Thursday, December 5, 2013


In my youth the way to get a Christmas tree in Otter River was to hike along the logging road around Bell Hill, descend from there into the pathless wilderness of Christmas Tree Valley, select and cut a tree, and hike out with it. Bell Hill is part of the family property in Otter River; Christmas Tree Valley is an adjacent swamp. Such terrain is now called "wetland," but if you have any agenda there other than documenting flora and fauna or monitoring water levels, it's a swamp. In December, though, with a firm frozen footing and often a nice coating of snow on the trees, the swampiness of it isn't obvious. I'm not sure we ever went down there for any reason except to cut a tree, so "Christmas Tree Valley" it was.

Most of Bell Hill is covered with beech and hemlock; the spruces for Christmas use seem to prefer the lowlands. At some late point, when we were no longer stalking Christmas trees in the wild, Dad compared notes with the owner of the abutting property and discovered that Christmas Tree Valley is not, in fact, on our land and that we had been stealing Christmas trees for years. No one was particularly concerned about it

Dad always liked to cut a tree that was grouped closely with one or two others. If we take one of these, he said, the others will grow better. If ours has a flat spot, he continued, we'll put that side next to the window. Paula and I would lobby for a free-standing tree; but if Dad had already settled on one of a clump we were overruled. We were often further dismayed that he wanted such a small tree, until experience taught us that a tree in the living room is a lot bigger than the same tree in the woods.

None of us but Dad knew exactly where Christmas Tree Valley was in relation to the rest of the world until the summer between my junior and senior years in high school when I was to be a counselor at the girl scout day camp on Bell Hill. (Ah, for those innocent days, when you could have a hundred or so of other people's kids running around your property for a couple of weeks, including swimming every day at the Otter River Pool, and ruin by personal injury lawsuit never occurred to anyone). I wanted to be able to take groups of campers on the modest hike that Dad used to do with us: along the logging road behind the hill to the end; up the hill to the right to another logging road; up that to the top; then forward to the front of the hill, which overlooks Route 68 and a good piece of Otter River. Dad walked me through that route and on the way pointed out the Horse Cemetery (deceased horses were buried there at one time) and Christmas Tree Valley. Being focused on learning and remembering where things were on Bell Hill, I then knew where Christmas trees were to be found.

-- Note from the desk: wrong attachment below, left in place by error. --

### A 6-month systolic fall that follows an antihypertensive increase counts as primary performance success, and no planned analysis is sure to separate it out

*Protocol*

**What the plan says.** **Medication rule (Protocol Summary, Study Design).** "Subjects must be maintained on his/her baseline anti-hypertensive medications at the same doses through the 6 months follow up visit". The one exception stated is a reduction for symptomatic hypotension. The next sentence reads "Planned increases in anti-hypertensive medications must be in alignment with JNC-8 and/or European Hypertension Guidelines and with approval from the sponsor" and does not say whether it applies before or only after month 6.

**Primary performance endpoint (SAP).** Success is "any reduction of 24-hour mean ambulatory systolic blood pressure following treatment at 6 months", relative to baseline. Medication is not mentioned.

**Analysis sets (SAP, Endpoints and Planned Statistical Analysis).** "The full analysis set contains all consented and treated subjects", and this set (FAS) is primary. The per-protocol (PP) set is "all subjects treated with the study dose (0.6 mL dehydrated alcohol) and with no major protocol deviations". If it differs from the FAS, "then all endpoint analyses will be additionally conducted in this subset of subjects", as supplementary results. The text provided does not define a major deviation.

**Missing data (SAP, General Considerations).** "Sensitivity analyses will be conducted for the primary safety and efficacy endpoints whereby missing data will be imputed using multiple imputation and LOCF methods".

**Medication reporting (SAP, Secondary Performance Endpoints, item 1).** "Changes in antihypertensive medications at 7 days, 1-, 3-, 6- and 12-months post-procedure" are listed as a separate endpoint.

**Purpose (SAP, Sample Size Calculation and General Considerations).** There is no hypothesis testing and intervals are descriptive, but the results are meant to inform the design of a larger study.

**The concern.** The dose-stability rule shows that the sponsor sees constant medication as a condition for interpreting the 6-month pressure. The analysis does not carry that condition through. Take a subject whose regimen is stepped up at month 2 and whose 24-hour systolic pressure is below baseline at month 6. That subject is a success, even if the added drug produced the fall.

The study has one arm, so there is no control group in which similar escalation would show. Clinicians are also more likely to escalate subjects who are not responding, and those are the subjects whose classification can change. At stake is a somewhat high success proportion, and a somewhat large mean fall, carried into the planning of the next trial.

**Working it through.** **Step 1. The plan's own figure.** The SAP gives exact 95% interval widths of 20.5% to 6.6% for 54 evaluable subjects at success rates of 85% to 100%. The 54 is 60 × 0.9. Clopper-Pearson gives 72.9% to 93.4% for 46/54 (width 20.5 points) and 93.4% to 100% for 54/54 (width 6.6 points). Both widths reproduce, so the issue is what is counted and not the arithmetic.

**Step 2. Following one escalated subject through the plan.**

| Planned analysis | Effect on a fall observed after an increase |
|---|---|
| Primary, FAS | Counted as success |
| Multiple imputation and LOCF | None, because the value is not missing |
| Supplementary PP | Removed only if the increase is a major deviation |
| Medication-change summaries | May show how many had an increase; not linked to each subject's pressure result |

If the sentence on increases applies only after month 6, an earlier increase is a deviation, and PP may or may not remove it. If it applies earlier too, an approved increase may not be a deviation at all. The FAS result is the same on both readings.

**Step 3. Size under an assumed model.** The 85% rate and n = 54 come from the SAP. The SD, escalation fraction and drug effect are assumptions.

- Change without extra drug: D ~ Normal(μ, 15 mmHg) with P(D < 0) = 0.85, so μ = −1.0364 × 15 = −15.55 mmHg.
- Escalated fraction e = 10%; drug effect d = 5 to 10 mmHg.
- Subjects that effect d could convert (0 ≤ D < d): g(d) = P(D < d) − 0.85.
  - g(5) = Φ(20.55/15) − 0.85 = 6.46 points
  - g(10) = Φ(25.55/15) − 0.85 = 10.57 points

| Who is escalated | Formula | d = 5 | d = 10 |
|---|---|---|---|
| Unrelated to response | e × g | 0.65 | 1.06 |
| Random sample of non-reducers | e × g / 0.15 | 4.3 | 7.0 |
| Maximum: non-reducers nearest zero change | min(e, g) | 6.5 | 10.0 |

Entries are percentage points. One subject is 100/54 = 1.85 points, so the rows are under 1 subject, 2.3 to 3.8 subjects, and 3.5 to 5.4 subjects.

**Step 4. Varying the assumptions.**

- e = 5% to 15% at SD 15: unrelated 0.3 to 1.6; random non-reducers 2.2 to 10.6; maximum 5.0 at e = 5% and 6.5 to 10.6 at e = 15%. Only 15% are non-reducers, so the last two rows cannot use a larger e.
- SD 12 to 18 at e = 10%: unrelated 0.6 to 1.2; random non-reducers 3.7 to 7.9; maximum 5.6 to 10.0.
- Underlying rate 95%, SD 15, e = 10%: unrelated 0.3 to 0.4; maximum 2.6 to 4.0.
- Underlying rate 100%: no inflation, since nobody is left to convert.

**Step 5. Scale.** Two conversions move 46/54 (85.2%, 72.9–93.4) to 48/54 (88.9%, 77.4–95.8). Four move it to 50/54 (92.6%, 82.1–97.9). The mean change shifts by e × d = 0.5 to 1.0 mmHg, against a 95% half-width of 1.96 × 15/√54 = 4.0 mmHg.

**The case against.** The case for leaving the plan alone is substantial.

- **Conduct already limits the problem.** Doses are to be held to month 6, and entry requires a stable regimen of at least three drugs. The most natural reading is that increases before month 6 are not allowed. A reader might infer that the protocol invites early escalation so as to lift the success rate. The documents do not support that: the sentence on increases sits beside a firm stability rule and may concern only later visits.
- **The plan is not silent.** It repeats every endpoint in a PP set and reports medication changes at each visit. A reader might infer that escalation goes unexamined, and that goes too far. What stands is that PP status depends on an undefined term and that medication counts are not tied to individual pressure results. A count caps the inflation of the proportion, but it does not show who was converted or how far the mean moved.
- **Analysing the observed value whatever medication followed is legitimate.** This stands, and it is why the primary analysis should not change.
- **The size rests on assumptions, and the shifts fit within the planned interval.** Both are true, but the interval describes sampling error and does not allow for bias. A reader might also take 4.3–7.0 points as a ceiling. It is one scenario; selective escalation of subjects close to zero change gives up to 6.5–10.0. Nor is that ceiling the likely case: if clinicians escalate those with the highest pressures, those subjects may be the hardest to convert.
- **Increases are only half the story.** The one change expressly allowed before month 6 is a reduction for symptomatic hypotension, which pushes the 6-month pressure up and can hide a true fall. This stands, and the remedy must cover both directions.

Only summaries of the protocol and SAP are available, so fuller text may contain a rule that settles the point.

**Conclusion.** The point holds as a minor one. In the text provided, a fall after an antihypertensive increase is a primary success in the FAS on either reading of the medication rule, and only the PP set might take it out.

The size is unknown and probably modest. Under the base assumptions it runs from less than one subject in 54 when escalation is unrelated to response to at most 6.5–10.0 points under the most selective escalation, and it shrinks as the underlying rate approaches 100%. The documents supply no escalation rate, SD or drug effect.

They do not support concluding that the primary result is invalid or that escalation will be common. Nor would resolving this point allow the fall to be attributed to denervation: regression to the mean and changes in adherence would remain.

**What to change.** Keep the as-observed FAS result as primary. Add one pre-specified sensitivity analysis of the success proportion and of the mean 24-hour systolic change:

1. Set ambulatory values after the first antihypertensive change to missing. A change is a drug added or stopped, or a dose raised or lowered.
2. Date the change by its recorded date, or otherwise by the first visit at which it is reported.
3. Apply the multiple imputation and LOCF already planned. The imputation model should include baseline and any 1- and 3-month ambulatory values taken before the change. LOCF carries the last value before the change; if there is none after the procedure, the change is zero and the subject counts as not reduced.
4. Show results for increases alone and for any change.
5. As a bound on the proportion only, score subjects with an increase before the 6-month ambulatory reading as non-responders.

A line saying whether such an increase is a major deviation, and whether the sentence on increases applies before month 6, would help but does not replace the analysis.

My best guess is that it was the Christmas of my senior year in high school that Paula and I, deciding that our father didn't look like providing us with a Christmas tree at all soon, undertook to handle it ourselves. Booted and hatted and gloved and armed with our choice of weapons, we walked down to Bell Hill after school one afternoon.

We found the valley and selected and cut a tree without incident, but somehow, dragging this heavy and unwieldy object through the underbrush, we found ourselves unsure of the way out. The casting about that one does in the woods, hither and thither until something looks familiar, had limited appeal, burdened as we were, and we weren't eager to separate and chance losing each other. At some point I intersected with a fir-branch full of recent snow and coated my face, including my glasses. Whatever I was wearing included nothing dry and accessible enough to wipe eyeglasses on. So Paula, with her contact lenses, could see but didn't know the way, and I knew the way but couldn't see. Since we'd started sometime after three o'clock within a few days of the winter solstice, it wouldn't be long before neither of us could see much of anything.

The way out had to be uphill. We picked a piece of hillside relatively free of brush and started to climb. To our vast relief we did come upon the logging road, a good deal farther toward the street than I was prepared for. Even in near-darkness we could hardly stray off the logging road. We trudged out of the woods and toward home in, by this time, complete darkness -- our mother must have been ready to call the National Guard -- and very glad we were to see the lights of the house ahead.